I’m back. If you didn’t know I was gone then look to the spaces before this note and see where I’m not. By reverse process of elimination (eliminating that which isn’t there) you can see that this space is occupied and that I am that which occupies it. Ça va.
Illness has been rampant in the form of viral infections. My computer crashed five weeks ago and my computer tech friend discovered a malignant gardening issue in the form of a root kit which had stolen aboard and insinuated itself among the plantings of basic electronica directives, subverting and editing functions and opening access for other such malware. A bad virus. The thriving and harmoniously functioning society of programs that comprised my computer became full of weeds and choked with brambles (not unlike most television) such that it wouldn’t work.
Fortunately, my friend has great expertise in this regard and was able to apply virulent herbicides, judicious weeding, prudent pruning, and other such technical endeavors, and eventually cleanse the malefactors from the landscape. It took three weeks of running varieties of anti-malware programs, but I now have a functioning garden again, although there are, as my friend warned me, some cultivated programs that have been altered by the experience.
It seems a happy ending, yes? No. That nasty virus which had so disabled my computer somehow (I’m convinced) made the transitional leap from virtual being into an actual physical viral malignancy and fastened its terrible tentacles upon my own health and well-being, beginning eight days ago (as of this far in my relating things) on Friday, the 15th. Sore throat, cough, sneezing, and the usual panoply of such manifesterations, plied their afflictions upon my being. Not being content to just be sick, I had to add competition to the mix and I played in a volleyball tournament the next day, Saturday, not realizing at the time how ill I was to become. The team followed my lead and played with a great flair of mediocrity to come in 4th of 7, not so bad, but not that good. I hope I didn’t spread my germinations to the other players. Sunday I was ill, Monday I went to work and dealt with my deteriorating health (as well as the usual assortment of bruises and abrasions from the tournament. I play hard: I did have to stop play at one point to bandage up a bloodied forearm acquired in a fruitless dive for the ball. My reactions were just not up to par.) And I stayed at work for the entire day as one of the people I work with was on vacation (just for that Monday) and I am not one to leave others in the lurch in such situations. Another side note: I do not call in sick. I have called in maybe 4 times in the 21+ years I’ve been at this job, and the last time was about 16 years ago. However, I called in sick on Tuesday.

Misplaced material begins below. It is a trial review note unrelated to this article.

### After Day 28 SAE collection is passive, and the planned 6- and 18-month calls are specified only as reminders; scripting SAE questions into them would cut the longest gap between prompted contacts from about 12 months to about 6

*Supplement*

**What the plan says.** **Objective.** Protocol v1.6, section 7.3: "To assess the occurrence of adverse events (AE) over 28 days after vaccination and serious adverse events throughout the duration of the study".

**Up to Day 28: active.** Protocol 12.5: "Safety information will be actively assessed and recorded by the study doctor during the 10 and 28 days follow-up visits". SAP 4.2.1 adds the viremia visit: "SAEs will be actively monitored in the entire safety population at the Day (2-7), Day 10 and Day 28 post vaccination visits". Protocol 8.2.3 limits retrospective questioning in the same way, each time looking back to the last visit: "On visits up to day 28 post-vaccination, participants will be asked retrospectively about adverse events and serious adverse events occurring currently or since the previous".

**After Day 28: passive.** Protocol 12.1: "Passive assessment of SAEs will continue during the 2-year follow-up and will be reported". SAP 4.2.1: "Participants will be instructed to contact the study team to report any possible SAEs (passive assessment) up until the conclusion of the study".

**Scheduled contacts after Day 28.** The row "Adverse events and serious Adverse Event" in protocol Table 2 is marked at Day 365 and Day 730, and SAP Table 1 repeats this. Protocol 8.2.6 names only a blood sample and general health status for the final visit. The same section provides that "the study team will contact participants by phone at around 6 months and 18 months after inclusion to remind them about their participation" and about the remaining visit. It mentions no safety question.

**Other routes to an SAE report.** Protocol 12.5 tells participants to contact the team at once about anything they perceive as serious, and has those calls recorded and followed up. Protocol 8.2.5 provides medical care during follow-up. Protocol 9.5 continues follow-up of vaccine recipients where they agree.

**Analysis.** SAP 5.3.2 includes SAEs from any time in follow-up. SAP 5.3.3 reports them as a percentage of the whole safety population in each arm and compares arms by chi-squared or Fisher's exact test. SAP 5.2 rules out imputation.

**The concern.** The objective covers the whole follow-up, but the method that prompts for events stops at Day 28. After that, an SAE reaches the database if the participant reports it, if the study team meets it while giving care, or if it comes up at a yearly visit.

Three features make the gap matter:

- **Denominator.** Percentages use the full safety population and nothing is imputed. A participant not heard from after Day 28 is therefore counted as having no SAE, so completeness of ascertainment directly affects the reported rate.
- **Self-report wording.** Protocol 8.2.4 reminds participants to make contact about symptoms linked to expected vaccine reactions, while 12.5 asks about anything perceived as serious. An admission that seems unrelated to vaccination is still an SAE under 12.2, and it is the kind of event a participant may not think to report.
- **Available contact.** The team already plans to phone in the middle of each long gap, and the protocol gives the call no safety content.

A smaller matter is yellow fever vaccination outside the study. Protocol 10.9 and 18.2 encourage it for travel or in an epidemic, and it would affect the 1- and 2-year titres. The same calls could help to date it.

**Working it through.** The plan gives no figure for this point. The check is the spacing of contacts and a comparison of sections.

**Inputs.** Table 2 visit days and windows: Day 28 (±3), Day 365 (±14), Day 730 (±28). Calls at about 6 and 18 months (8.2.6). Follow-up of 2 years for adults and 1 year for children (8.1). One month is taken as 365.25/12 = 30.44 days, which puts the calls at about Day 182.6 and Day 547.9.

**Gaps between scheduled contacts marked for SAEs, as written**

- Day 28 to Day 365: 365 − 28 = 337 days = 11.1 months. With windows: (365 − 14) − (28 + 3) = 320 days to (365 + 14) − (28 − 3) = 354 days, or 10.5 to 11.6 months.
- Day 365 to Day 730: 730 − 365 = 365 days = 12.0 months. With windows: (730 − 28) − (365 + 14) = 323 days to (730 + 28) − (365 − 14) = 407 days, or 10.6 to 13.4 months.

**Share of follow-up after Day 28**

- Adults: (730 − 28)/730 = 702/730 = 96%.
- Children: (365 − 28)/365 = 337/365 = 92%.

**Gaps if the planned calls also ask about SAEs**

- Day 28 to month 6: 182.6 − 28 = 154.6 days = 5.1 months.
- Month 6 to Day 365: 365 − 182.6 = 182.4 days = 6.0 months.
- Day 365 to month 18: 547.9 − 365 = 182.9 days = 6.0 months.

I called my doctor (even though my computer tech guy is adept at rooting out and terminating viral infections, he has his limits) and he said I should just go to the Emergency Room at the hospital (with which his practice is affiliated), so I did, spending five hours in rather hospitable (if you’ll pardon the expression) surroundings, all things considered. I was jotted in, photocopied, validated, set in a chair to wait and then brought to a private area for further questions, entered into a data base and then attached with the resultant print out in the form of the obligatory plastic wrist-band-of-pertinent-information bracelet. I was getting one of my cold spells (I had been getting them since the volleyball tournament and could hardly talk for the shivering) and the woman who was in charge of me at this time went out into the hall and came back with folded blankets fresh out of a warmer. Wow. Placing those across my legs and around my shoulders was the highlight of the day! After I warmed for a couple minutes, I was led to and seated in a small room, well stocked with overhead lights, a bed on wheels, a variety of cabinet, sinks and other hospital type things, and informed that someone would see me soon. The first activities which occurred during my time in this room were three successive sessions of the ‘Let’s Check Your Lungs…’ game, which is currently very popular at this ER.
After I relaxed for a few minutes, sitting on the end of the bed, a young, prim, uniformed woman doctor entered and introduced herself as a resident (trainee) doctor, asked how I felt and what my symptoms were. My answers must have inspired her, for she said, “Let’s check your lungs…” and stepped around behind me.
“Lift your shirt and lean forward,” so I followed her instructions, leaned forward and learned how to play, with her holding the fingers of one hand against the upper right side of my back. She then said, “Breathe in,” and tapped twice on her hand with the fingers of her other hand. The she said, “Breathe out,” and moved the hand touching my back to the lower right side, said, “Breathe in,” tapped a couple times, said, “Breathe out,” moved her hand to the left side, “Breathe in,” tap-tap, “Breathe out.” And one more time, as she moved her hand to the upper left of my back, “Breathe in, “ tap-tap, “Breathe out.” She said, “Okay. Good. Put your shirt back,”